Steel is a vital component in modern construction and manufacturing, but did you know that the quality of steel can be impacted by the presence of inclusions?
Inclusions are tiny particles that can become trapped within the steel during the smelting process, and they can have a significant impact on the steel’s strength, toughness, and resistance to corrosion.
In this blog post, we’ll explore the different types of inclusions that can be found in steel, their chemical composition and morphology, and how they can affect the performance of steel products.
So, if you want to learn more about the hidden factors that can impact the quality of steel, keep reading!
Concept and classification of inclusions
1. Endogenous inclusion
During the smelting process of steel, a deoxidation reaction occurs that results in the production of oxides and other products. If these products do not rise to the surface before the molten steel solidifies, they will remain trapped within the steel. The following reactions take place:
- Mn + FeO → Fe + MnO
- Si + 2FeO → SiO2 + 2Fe
- 2Al + 3FeO → 3Fe + Al2O3
- Ti + 2FeO → 2Fe + TiO2
The presence of impurities such as oxygen, sulfur, and nitrogen in the molten steel leads to their precipitation in the solid solution during cooling and solidification, ultimately becoming trapped in the ingot. The distribution of these inclusions, known as endogenous inclusions, is typically uniform and characterized by small particles.
While proper operation and the implementation of appropriate process measures can reduce the number of inclusions and alter their composition, size, and distribution, their presence is generally unavoidable.
2. Foreign inclusions
The slag floating on the surface of molten steel during the smelting and pouring process, as well as refractory materials or other debris that may peel off from the inner walls of the steel-making furnace, tapping trough, and ladle, are not always removed before the molten steel solidifies, resulting in their presence within the steel.
These inclusions are formed as a result of contact between the metal and external substances during the smelting process.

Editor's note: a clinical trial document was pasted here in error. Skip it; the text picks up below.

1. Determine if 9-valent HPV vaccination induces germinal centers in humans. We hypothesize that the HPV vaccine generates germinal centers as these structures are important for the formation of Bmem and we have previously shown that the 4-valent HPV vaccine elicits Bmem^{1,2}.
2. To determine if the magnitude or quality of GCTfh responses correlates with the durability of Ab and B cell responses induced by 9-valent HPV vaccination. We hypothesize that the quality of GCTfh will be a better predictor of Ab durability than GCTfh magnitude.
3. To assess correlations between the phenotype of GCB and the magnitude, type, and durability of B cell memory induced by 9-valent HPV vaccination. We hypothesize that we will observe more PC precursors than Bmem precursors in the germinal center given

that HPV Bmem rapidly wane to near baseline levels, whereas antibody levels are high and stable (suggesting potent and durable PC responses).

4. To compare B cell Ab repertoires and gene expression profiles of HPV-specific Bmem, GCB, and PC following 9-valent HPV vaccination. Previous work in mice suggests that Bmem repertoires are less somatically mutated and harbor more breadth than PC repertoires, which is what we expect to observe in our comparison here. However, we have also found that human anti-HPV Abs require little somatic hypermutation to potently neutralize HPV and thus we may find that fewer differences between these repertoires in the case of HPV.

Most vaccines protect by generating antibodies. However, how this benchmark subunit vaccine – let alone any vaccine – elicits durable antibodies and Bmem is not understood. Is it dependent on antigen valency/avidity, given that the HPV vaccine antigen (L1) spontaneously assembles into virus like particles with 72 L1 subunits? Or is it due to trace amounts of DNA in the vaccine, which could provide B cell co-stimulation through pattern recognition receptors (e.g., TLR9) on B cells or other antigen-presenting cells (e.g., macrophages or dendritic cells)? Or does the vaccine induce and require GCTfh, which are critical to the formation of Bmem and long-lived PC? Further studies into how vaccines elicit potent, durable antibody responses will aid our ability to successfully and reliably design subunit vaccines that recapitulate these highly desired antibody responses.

Typically, these inclusions have an irregular shape, are large in size, and have an uneven appearance, earning them the nickname “coarse inclusions.”
However, these inclusions can be prevented through proper operation techniques.
Classification by chemical composition：
- Sulfide: FeS, MnS
- Oxides: FeO, Al2O3
- Silicates: 2MnO·SiO2
- Nitrides: TiN, ZrN
Classification by deformation capacity：
- Brittle inclusion: Al2O3
- Plastic inclusion: FeS, MnS, 2MnO·SiO2
- Invariant inclusion: SiO2
Classification by morphology and distribution：
- Class A – hydrophobic compounds
- Class B – Alumina
- Class C – Silicates
- Class D – Spherical oxides
- Class Ds – Single particle spheroid
Class A (Sulfide): Single gray inclusions with high ductility and a wide range of morphological ratios, generally with rounded ends.
Class B (Alumina): Most particles are not deformed, angular, with a small morphological ratio (generally less than 3), and are black or blue. There must be at least three particles in a row along the rolling direction.
Class C (Silicate): Single black or dark gray inclusions with high ductility and a wide range of morphological ratios (generally greater than or equal to 3), generally with an acute angle at the end.
Class D (Spherical Oxide): Undeformed, angular, or circular particles with small morphological ratios (generally less than 3), black or bluish, and irregularly distributed.
Class Ds (Single Particle Spherical): Round or nearly round single particle inclusions with a diameter of 13 μm or greater.
Table 1 rating limits (minimum)
|Rating chart level i||Inclusion category|
|A. Total length (um)||B total length (um)||C Total length (um)||D quantity||S diameter (um)|
|Note: the total length of the above class A, B and C inclusions is calculated according to the formula given in Appendix D, and the nearest integer is taken.|
Table 2 inclusion width
|Category||Fine system||Coarse system|
|Minimum width(um)||Maximum width (um)||Minimum width(um)||Maximum width(um)|